Nick Bitsko, Jared Kelley and Mick Abel offer high upside high school pitching, while Reid Detmers, Max Meyer and Garrett Crochet offer more polished college pitchers, with Detmers leading the way in that area. Meyer has huge upside with his fastball/slider combo, but an average third pitch (changeup) and some stamina questions keep him from ranking higher. Crochet has elite velocity, a huge frame and three above average pitches. What keeps him from ranking in the higher tier is an injury that limited his 2020 work, plus the fact that he really improved everything during fall ball, so it’s a small sample size of elite offerings.
Otherwise known as the “Questionable For the 7th Pick, Great For the 31st Pick” Tier
Tyler Soderstrom, Ed Howard, Austin Wells, Cade Cavalli, JT Ginn, Cole Wilcox
These are players I don’t expect the Pirates to reach for seventh overall, while also not being available when they make the 31st overall pick. It’s a small group because these players don’t seem possible for either pick, but if either were possible, it would be the 31st pick, not the seventh. That being said, the Pirates would be very lucky to get any of them with that pick. The lone possibility in my mind is JT Ginn, who is recovering from Tommy John surgery now. If that didn’t happen, he would be in the third tier. He was a draft-eligible sophomore, so he’s probably not going to be a cheap signing due to his remaining eligibility.
If Cade Cavalli dropped, it would be due to questions about his control. His upside is easily that of a top ten pick, with three plus pitches and a huge frame. He’s about to turn 22 years old, though he has minimal pitching experience for his age, so there’s a little more projecting going on than your normal major college junior.
Otherwise known as the “These Are the Guys Who Are a Good Fit For the 31st Overall Pick and Strong Picks at 44th Overall” Tier
Carmen Mlodzinski, Tanner Burns, Dillon Dingler, Bobby Miller, Nick Loftin, Chris McMahon, Slade Cecconi, Jordan Walker, Bryce Jarvis, Casey Martin, Drew Romo, Daniel Cabrera, Alex Santos, Carson Montgomery
I don’t expect many (any?) of these guys to get to 44th overall, but they would be tough to pass on if they somehow got that far. We have covered all of them here in our Draft Prospect Watch articles, so they should all be recognizable names.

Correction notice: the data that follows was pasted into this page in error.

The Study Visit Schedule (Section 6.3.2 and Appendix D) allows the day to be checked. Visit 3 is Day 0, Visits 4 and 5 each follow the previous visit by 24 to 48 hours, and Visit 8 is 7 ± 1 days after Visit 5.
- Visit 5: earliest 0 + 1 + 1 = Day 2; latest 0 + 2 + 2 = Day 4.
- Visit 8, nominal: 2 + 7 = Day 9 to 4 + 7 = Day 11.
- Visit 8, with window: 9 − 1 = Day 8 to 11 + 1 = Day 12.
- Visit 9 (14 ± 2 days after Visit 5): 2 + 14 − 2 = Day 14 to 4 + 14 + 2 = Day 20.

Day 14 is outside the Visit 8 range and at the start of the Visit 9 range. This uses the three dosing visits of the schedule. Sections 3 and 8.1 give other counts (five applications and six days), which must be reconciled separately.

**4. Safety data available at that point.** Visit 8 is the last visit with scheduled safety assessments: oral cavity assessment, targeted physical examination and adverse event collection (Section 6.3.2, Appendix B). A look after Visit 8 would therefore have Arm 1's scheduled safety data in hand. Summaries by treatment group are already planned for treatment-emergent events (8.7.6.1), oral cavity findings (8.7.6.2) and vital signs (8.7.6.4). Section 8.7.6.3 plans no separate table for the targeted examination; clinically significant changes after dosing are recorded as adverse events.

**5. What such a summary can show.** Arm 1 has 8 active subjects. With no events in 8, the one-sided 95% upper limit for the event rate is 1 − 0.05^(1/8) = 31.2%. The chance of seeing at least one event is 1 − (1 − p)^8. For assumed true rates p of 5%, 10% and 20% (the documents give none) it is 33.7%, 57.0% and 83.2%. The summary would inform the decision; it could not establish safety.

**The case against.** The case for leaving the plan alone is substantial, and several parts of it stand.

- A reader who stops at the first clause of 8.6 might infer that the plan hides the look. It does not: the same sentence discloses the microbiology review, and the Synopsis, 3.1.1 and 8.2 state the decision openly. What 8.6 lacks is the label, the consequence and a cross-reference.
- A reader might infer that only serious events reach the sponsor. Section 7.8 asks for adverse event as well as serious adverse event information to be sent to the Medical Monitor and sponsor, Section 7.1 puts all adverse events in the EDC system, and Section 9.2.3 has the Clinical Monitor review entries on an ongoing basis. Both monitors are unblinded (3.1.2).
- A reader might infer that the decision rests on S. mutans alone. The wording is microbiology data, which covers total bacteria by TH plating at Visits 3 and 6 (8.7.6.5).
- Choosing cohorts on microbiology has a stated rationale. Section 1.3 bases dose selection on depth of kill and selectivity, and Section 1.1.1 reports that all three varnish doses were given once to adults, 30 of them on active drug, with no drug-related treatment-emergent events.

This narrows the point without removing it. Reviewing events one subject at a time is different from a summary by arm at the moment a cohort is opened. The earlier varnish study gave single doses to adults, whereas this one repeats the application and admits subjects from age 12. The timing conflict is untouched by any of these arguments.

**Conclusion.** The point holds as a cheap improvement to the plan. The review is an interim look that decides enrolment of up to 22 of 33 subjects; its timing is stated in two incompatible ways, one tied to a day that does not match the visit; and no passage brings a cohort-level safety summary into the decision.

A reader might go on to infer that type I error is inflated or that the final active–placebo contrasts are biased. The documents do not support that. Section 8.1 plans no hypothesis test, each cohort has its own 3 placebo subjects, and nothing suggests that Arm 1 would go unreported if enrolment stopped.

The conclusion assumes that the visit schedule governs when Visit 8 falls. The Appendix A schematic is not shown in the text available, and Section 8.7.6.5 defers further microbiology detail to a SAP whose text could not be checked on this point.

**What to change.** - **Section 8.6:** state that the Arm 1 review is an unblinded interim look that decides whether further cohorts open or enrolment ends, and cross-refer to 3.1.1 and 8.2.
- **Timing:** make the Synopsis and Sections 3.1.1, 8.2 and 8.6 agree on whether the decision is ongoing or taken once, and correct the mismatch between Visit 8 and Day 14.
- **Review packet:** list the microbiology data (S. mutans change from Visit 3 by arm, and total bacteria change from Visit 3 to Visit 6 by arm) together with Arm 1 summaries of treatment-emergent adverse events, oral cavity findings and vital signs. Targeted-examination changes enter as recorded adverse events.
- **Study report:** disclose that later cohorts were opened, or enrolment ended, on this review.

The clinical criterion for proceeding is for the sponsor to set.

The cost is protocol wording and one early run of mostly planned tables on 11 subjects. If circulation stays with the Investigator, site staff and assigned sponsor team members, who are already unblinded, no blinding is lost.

Romo and Dingler give the Pirates two options at catcher if they skip over Bailey with the seventh overall pick. Cabrera out of LSU could be a big bat as a corner outfielder, with solid OBP numbers and some nice power.
There’s a lot of college pitching among the other names here and all of them have good reason to be considered for this tier. Mlodzinski, Burns, Miller, McMahon, Cecconi and Jarvis all profile as mid-rotation starters. Jarvis made great strides this year and really moved up the charts before play was shut down. Alex Santos is the only high school arm here and he didn’t get to pitch this year before play was halted, so his high rating is based on previous results. He’s a 6’3″ right-hander, with a strong frame and potential for three plus pitches.
If you’re looking for raw upside, there are two versions of that here. You have Casey Martin, a college shortstop, who has tools for days, but he still needs to refine his game. He’s the type who could have really improved his draft stock with a full season in 2020. The upside here is perennial All-Star, but he also might have a slow climb to the majors and not come close to that peak.
Then you have Jordan Walker, who is a 6’5″ third baseman with outstanding raw power. There are questions about his future defensive spot and whether he will make enough contact to get good use out of that power. He just turned 18 years old and showed signs of success this year before play stopped. You want potential upside while taking on risk, then Martin or Walker would be your pick.
Otherwise known as the “These Are the Guys Who Are a Good Fit For the 44th Overall Pick” Tier